Cathy came over and loaded me with posters and bookmarks to hand out at the Festival. I decided to take little with me as I wanted to do some Christmas shopping,(yes, I know it's early but I like to get a head start on things). So off I went.
The airport was busy, but I got checked in early but too early for my luggage so, "leave it over there", well, hope I see you in London, suitcase. I am beginning to learn that I need to lighten my suitcase a lot more, it's a hard shell, which several years ago would cause no problem but because airlines are now so sticky about weight, cost me excess baggage on the way back. In fact, I think they got cross with it, dropped it from a great height as it is now broken, so I guess I am buying a new one. Anyway, I am getting ahead of myself, but I just wonder why the staff at airports have to make the experience as unpleasant as possible. I spent my time sitting at the boarding gate watching aircraft take off, land, and listening to the last calls for passengers, and actually watched them unload luggage from one aircraft at the next gate for a passenger who failed to show. The flight itself was uneventful and I slept all the way, only waking for food which we will not discuss, it was as bad on the way back.
I landed on the Tuesday morning at Gatwick and found my way to car hire, checked in, was shown to my car, Hyundai i40, and told how to use the handbrake and off I went, drove out the car park on the wrong side of the road, but soon got into it. I was staying with friends in Croydon, so a half hour drive.
I arrived safely you will be pleased to know, found my way and parked to be greeted by my friend with a big hug and .......couldn't get the car key out of the ignition. There followed a good fifteen minutes of fiddling when all of a sudden, it popped out. Apparently, you had to push it in and then slide it out, who knew?
Well, I had a lovely day and managed to last until quite late which pleased me and after a good nights sleep, I was up bright and early as I was going to be seeing my Aunt the following day as she was holidaying in Sevenoaks. Aunty had been born and brought up in the village of Ide Hill, not far from Sevenoaks, so was making a trip down memory lane, normally I would be staying with her at her home near Cambridge. We had a lovely day at Chartwell, the home of Winston Churchill. I love visiting this National Trust property, it never fails to bring me a certain peace and calm, the gardens are beautiful, and I particularly love the Sun Room.
The day went by all to quickly and then it was back to Croydon and get myself ready for the following day as I was travelling to Birmingham for this year's Festival of Quilts. I left at six in the morning thinking there wouldn't be much traffic at that time. What was I thinking? It's a while since I've driven the M25 but I wasn't prepared for it. I thought I was travelling a reasonable speed, but others were flying past me, I didn't remember the traffic being this bad last year. 7am saw me the other side of Oxford, so I stopped at the first services I found, got out of my car and shook like a jelly. I thought this was slightly ridiculous as I used to travel these roads regularly and went up to Liverpool every six weeks at one point, but, I guess you get out of the way of traffic. Living in the boonies of Southwestern Ontario, heavy traffic consists of maybe a dozen extra cars between the hours of 6 and 9, and the school buses! I exaggerate, but you get the idea.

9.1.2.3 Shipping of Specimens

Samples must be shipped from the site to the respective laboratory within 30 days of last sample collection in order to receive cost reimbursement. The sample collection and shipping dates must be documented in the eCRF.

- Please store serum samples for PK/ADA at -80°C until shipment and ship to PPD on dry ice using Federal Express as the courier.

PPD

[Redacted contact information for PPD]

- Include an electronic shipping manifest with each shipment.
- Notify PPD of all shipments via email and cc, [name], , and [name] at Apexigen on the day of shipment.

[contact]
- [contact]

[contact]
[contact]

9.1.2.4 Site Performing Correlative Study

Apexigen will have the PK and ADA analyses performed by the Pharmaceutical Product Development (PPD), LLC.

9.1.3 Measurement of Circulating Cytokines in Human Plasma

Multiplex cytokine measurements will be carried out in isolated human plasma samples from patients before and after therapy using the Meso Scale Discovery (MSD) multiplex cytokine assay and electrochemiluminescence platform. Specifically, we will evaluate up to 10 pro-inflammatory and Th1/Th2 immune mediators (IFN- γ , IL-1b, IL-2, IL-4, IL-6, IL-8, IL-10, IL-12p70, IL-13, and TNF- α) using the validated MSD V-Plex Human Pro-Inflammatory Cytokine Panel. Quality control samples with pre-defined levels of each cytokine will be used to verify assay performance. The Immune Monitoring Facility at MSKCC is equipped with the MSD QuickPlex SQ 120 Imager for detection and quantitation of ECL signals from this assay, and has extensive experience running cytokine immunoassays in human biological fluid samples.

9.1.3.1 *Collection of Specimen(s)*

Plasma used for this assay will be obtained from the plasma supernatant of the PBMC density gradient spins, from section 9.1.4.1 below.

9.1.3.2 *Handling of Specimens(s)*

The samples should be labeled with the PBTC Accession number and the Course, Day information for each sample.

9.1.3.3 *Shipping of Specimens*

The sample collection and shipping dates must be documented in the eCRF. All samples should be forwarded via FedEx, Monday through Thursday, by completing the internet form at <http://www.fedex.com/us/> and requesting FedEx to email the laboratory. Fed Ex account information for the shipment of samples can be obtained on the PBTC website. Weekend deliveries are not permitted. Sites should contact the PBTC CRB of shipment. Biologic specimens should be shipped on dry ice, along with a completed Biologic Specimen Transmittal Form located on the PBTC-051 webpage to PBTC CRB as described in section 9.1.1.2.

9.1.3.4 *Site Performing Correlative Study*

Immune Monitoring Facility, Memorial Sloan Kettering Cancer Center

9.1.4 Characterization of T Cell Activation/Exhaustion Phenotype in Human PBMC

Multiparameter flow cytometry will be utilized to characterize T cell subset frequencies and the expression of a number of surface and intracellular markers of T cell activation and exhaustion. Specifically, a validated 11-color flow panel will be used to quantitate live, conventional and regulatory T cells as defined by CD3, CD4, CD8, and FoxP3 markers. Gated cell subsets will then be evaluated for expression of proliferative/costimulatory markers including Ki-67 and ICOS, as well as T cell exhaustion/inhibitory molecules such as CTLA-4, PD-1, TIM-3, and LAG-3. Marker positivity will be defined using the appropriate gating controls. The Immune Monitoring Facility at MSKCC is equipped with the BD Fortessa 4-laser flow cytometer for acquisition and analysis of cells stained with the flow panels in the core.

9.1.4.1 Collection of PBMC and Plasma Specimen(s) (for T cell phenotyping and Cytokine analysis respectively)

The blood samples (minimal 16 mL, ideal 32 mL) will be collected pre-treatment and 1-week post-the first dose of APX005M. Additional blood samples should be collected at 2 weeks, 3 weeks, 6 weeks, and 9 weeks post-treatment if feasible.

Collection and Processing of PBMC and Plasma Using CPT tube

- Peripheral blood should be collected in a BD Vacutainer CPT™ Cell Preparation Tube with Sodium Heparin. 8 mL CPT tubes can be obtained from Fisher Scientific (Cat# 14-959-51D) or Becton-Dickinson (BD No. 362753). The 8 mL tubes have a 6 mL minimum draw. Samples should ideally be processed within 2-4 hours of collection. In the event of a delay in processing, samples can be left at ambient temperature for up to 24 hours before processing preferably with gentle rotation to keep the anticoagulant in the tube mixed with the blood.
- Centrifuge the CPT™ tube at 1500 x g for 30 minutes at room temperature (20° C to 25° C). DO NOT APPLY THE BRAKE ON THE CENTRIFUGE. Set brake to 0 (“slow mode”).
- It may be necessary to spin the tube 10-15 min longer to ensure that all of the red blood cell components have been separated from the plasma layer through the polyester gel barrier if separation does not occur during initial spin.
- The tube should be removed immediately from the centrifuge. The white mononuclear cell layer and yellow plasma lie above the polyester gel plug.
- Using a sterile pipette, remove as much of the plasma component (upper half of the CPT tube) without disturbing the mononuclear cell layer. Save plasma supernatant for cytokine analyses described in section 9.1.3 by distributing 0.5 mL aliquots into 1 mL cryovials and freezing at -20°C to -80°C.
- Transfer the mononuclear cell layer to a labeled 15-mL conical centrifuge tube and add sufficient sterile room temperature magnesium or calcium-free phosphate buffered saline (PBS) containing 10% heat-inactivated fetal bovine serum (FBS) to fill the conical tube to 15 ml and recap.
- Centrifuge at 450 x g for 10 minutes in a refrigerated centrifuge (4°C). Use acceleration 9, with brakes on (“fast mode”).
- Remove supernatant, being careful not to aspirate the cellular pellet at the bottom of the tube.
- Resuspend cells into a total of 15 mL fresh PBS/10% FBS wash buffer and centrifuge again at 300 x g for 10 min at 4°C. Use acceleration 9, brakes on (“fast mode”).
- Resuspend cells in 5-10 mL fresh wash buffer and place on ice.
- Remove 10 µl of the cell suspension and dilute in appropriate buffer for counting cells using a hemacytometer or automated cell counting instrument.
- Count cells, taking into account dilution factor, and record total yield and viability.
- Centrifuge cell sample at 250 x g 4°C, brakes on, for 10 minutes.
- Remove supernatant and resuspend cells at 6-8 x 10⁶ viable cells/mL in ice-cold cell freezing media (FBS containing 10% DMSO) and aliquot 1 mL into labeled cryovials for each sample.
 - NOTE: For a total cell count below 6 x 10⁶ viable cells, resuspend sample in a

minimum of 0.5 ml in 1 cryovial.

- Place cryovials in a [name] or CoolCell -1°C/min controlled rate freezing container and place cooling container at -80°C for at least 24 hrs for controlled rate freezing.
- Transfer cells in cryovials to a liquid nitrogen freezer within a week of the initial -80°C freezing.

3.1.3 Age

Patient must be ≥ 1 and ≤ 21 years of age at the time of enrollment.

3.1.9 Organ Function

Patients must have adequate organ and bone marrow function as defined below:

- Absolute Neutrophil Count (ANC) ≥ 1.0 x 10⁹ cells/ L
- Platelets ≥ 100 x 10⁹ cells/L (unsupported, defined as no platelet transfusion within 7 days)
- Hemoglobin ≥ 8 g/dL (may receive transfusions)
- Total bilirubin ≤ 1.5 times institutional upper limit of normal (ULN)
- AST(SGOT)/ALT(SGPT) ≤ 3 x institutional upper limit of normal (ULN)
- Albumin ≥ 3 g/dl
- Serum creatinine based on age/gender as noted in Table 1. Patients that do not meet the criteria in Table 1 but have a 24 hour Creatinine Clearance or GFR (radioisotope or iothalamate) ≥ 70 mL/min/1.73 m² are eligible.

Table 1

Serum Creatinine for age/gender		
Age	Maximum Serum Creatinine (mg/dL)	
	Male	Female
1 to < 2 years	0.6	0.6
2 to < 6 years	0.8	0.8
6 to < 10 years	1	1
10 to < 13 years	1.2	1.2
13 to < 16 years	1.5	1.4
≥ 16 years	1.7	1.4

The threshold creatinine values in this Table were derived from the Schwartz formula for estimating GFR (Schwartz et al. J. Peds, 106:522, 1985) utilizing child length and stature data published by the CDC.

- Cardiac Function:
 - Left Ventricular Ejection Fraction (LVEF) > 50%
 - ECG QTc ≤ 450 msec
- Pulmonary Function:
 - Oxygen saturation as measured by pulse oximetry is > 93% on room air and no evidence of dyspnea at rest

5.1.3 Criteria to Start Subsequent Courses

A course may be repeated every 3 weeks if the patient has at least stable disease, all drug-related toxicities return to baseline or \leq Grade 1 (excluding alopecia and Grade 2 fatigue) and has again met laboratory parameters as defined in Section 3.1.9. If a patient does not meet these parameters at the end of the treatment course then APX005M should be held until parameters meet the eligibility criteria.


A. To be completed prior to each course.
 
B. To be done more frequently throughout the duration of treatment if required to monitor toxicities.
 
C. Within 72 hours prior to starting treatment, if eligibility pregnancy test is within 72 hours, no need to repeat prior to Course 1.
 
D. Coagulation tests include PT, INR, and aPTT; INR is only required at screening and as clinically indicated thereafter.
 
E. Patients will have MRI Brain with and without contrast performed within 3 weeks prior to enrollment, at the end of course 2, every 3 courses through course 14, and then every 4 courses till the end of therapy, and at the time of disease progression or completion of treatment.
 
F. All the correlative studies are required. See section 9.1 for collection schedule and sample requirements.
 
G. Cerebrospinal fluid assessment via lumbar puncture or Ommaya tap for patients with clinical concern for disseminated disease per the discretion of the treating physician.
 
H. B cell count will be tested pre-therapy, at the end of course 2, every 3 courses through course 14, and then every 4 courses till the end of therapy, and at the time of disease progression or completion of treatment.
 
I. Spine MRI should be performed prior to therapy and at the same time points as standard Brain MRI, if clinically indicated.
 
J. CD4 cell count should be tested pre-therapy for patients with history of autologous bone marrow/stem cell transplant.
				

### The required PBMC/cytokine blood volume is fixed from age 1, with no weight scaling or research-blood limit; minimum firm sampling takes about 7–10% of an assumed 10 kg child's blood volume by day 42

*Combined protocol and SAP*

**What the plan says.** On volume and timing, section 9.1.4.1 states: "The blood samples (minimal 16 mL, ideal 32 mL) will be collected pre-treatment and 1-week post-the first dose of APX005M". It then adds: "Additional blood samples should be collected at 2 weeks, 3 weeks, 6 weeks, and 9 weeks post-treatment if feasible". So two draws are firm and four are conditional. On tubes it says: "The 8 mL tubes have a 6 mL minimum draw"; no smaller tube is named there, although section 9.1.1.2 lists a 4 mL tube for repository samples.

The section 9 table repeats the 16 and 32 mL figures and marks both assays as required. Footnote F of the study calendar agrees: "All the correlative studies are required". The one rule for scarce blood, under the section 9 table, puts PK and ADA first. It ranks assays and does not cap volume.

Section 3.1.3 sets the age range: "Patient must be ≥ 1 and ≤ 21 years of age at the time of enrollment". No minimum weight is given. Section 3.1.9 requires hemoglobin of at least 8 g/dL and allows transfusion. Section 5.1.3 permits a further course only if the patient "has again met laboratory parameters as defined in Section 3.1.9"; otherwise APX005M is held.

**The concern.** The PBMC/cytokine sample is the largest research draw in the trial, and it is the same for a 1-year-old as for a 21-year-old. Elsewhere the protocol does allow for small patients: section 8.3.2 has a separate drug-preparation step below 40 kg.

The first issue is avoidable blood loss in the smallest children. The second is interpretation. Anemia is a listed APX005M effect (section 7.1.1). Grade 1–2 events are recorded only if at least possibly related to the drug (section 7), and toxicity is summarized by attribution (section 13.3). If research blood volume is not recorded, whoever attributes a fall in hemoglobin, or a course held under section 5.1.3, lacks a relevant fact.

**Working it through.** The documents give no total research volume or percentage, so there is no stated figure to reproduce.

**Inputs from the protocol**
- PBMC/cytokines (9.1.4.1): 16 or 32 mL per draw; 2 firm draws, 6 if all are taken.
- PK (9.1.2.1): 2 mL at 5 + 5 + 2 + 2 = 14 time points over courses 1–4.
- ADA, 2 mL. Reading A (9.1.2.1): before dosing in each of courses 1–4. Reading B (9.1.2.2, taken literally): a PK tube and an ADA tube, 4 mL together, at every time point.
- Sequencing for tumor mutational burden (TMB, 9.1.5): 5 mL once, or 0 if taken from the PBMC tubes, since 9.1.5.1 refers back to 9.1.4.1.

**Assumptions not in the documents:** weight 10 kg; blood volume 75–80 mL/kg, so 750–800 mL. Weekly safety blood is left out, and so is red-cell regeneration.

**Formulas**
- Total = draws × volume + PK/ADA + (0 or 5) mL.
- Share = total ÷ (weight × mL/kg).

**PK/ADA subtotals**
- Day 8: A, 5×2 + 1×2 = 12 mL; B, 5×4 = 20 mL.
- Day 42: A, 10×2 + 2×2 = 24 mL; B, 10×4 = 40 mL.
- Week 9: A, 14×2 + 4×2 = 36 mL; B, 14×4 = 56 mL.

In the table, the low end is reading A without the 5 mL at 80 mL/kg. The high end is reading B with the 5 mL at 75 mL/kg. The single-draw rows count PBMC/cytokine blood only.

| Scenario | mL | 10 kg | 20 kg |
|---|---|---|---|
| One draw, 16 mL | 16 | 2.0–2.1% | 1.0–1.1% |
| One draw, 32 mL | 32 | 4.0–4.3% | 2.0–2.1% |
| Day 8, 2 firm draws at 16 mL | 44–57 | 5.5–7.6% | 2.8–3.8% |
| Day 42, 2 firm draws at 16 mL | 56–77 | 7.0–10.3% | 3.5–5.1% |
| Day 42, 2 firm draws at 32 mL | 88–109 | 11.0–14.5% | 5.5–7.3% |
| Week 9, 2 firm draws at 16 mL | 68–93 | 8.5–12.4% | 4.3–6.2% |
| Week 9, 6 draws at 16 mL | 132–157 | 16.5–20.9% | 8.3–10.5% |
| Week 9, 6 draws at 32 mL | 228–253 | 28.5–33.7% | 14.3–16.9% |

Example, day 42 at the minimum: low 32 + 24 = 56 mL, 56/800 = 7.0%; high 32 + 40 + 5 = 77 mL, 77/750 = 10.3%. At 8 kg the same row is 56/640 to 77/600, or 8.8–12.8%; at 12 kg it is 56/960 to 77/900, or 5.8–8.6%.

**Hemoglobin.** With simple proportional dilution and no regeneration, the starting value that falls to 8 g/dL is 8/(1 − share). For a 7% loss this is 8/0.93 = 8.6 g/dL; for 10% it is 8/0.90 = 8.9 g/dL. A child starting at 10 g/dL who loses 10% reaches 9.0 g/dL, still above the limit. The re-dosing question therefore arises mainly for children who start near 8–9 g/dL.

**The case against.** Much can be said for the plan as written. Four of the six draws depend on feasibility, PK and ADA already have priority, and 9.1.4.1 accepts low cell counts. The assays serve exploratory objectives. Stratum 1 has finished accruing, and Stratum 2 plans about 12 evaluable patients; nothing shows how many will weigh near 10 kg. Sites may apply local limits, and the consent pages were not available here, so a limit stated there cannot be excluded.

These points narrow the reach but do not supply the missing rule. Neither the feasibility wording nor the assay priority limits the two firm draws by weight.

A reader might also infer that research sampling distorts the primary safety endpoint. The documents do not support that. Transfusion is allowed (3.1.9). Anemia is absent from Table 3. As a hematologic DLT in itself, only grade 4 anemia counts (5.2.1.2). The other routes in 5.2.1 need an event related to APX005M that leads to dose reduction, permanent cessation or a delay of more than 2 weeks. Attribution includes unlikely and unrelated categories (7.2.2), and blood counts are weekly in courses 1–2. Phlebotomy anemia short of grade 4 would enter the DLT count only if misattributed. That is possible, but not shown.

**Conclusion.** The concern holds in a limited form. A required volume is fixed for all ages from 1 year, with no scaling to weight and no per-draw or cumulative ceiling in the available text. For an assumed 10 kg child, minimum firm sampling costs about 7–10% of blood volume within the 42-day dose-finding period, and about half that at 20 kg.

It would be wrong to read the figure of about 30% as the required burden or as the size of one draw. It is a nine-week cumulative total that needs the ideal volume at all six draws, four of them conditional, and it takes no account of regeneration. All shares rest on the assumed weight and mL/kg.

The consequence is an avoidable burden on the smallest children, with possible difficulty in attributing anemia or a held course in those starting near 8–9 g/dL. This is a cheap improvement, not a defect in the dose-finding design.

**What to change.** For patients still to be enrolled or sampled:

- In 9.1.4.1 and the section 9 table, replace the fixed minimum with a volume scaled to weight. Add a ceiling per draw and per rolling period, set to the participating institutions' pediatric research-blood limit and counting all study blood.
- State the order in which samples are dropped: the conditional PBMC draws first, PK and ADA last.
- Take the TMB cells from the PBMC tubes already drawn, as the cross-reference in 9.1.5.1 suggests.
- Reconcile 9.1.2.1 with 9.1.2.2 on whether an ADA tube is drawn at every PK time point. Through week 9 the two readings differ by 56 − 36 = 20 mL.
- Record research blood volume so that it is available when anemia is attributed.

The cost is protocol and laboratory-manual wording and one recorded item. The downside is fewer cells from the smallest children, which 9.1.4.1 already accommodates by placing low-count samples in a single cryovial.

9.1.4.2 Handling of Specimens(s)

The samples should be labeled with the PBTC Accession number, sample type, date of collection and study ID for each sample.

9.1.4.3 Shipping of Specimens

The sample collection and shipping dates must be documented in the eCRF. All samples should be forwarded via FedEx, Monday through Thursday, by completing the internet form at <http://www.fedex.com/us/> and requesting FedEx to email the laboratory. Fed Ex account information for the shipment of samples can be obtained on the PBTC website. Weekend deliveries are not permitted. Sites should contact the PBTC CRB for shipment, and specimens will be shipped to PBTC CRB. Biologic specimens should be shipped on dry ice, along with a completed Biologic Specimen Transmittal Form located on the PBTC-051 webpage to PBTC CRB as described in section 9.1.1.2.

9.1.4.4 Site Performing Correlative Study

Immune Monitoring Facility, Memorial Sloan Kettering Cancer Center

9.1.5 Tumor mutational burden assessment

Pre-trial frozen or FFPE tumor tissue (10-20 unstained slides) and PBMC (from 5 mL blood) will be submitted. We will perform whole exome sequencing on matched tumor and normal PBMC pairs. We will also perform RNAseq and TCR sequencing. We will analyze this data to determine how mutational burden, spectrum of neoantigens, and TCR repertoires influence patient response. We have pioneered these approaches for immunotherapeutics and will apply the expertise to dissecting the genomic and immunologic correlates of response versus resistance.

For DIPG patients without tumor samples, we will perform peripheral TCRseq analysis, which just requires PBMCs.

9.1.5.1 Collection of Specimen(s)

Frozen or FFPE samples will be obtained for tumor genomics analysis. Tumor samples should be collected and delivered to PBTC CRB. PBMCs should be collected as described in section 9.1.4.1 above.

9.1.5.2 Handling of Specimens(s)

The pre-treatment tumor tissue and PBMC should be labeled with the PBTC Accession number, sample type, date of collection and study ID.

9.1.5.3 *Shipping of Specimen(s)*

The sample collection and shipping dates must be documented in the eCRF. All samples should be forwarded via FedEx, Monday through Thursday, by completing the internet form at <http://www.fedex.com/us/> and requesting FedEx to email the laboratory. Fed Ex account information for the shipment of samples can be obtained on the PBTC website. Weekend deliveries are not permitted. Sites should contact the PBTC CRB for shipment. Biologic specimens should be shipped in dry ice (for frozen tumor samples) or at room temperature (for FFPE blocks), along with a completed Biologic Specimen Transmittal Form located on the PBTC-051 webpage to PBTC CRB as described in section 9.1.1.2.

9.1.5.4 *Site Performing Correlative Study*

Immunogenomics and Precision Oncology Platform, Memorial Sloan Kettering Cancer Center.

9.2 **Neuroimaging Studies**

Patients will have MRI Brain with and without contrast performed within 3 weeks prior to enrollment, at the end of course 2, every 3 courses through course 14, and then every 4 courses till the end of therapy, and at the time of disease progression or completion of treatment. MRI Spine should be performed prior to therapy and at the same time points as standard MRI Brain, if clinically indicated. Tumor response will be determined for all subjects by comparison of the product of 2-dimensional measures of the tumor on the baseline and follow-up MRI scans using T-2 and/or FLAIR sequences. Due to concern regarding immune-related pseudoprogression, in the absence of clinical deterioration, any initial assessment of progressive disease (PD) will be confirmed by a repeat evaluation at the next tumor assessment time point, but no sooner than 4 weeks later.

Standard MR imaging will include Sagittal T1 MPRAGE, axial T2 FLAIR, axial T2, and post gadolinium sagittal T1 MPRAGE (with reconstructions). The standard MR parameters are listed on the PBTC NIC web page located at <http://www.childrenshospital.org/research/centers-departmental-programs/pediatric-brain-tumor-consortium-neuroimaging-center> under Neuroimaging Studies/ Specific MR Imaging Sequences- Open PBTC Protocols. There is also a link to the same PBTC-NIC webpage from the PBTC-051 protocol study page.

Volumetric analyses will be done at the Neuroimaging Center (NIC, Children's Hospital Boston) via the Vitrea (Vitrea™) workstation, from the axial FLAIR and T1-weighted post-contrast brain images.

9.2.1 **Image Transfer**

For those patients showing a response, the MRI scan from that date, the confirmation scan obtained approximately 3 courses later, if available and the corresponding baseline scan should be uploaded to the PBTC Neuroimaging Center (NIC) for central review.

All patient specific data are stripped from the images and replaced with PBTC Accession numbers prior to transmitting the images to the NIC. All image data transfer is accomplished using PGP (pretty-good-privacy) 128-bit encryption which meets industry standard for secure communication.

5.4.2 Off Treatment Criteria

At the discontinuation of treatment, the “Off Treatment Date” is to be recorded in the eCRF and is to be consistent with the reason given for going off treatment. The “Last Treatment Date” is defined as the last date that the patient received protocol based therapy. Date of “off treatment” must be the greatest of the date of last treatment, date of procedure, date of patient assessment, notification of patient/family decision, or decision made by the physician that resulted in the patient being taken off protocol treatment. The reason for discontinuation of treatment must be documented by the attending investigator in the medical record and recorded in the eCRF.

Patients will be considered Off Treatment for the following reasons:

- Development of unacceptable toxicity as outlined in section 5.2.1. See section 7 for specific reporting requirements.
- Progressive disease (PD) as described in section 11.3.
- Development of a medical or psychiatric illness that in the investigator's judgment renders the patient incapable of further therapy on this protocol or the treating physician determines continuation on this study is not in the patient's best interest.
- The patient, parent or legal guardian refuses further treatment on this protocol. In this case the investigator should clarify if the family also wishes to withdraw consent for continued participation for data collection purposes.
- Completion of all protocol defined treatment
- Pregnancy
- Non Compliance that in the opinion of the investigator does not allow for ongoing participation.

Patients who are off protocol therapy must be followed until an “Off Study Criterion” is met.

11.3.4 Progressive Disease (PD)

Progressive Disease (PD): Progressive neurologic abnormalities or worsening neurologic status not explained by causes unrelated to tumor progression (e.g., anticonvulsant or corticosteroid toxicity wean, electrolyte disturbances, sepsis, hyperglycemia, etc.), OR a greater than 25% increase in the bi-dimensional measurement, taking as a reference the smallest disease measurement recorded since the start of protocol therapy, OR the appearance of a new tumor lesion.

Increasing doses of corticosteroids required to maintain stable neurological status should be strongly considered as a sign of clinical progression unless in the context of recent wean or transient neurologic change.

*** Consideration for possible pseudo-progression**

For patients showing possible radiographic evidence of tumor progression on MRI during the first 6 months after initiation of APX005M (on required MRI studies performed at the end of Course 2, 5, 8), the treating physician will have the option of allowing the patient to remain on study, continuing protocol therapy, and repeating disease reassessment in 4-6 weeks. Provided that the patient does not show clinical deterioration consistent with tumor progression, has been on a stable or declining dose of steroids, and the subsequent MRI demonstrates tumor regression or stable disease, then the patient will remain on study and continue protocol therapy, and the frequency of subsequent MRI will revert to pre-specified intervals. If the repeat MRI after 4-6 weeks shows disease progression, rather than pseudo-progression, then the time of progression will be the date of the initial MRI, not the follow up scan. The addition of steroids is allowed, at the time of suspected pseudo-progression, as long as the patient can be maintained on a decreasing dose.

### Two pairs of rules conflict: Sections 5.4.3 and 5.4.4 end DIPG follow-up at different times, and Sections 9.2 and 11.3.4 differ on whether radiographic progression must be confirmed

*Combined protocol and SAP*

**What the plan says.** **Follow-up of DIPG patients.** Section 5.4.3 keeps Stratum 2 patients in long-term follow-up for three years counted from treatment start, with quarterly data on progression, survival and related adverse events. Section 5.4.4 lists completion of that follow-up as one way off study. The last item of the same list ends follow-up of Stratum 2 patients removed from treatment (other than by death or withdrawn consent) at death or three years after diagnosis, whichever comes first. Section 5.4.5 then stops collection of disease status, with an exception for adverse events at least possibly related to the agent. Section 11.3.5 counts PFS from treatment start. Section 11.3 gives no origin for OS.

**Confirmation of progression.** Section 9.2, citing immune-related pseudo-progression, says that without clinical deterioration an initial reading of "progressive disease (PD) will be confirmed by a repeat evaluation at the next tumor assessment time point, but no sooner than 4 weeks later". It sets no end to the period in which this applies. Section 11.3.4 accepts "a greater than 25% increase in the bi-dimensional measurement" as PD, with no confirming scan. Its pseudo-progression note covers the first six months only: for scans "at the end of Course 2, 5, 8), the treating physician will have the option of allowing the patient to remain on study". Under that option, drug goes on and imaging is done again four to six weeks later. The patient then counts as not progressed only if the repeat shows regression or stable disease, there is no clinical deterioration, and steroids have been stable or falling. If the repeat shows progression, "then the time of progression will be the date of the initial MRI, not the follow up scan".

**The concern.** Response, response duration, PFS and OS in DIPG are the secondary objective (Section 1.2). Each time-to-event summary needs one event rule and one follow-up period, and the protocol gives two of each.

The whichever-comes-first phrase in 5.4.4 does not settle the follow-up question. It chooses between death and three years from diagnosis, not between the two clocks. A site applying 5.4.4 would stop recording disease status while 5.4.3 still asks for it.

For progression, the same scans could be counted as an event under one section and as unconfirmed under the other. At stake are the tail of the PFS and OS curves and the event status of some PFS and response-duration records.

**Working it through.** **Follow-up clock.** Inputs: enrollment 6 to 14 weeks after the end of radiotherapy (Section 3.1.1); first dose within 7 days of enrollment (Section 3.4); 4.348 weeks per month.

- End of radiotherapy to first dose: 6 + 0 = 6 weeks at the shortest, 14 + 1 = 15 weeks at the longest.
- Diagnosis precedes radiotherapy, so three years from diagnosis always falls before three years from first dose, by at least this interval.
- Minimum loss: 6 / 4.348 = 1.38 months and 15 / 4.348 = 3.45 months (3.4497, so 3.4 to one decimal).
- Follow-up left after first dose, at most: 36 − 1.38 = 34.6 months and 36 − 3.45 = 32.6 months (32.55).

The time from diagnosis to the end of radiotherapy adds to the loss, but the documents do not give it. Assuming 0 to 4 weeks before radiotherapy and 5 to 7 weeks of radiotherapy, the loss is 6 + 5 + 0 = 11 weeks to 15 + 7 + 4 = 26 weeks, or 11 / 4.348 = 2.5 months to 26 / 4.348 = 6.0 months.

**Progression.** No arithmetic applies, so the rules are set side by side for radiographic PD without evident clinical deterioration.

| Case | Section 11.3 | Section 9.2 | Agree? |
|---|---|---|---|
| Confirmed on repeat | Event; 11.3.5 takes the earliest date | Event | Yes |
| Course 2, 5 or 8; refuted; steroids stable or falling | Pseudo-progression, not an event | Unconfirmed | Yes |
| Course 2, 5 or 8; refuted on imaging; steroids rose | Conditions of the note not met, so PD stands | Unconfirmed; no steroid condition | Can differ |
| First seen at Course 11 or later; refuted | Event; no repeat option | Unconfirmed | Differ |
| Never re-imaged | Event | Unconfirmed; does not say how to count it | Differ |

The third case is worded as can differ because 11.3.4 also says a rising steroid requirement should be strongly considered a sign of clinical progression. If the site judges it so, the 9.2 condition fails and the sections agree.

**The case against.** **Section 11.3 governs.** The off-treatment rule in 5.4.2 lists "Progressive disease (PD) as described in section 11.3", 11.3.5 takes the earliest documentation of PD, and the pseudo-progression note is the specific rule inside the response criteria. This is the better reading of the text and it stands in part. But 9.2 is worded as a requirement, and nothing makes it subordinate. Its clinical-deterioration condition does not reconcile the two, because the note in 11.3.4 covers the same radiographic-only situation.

I made good time on the rest of the journey, and got parked easily at the NEC and followed the stream to the Convention Centre. The queue had already formed, and quite by chance, I met my contact with the Quilters Guild of the British Isles. She very kindly got me sorted out with an Exhibitors pass and took me into the hall. The stand for the Guild is the first thing that greets you upon entry, and I had a table which had been draped in purple cloth with an advertising poster and a power point, so I set up my computer, turned the music down, and played the presentation I had put together showing the ACCQF from set up to take down and shots of all three shows.
I put my poster up and a display of bookmarks out and waited for the doors to open. Oh my goodness!! I'm not sure I was prepared for the rush through the doors! I spent the next four days talking to hundreds of people about the Festival and barely leaving the stand, although I did pack things away and go for lunch, leaving plenty of bookmarks out only to find the table empty when I got back! I was busy which was good, everyone was interested in what a small town was doing and amazed at the support we get. I was able to meet with my teachers who will be coming next year, and they were just delightful, I think we have a great mix of workshops.
These were a few of the quilts on display, I took so many photos and haven't got room for them all.
Inner Circle, flower of Scotland by Kay Bell
Gillian Travis- Wired Flowers
Gillian Travis-Indian Women and others
It should never have happened- Edna Standley
Transported-Tolpuddle by Kate Dowty
A small taste of what was on display. The show was excellent this year, the standard was good and the layout much better. I was very tired by the end of the show on Sunday, especially as the fire alarm had gone off at 4am that morning in the hotel! We all dutifully trooped outside and found it was a false alarm, but better safe than sorry. My journey back to London took three and a half hours and I was glad to be able to relax and was looking forward to the following week....
To be continued........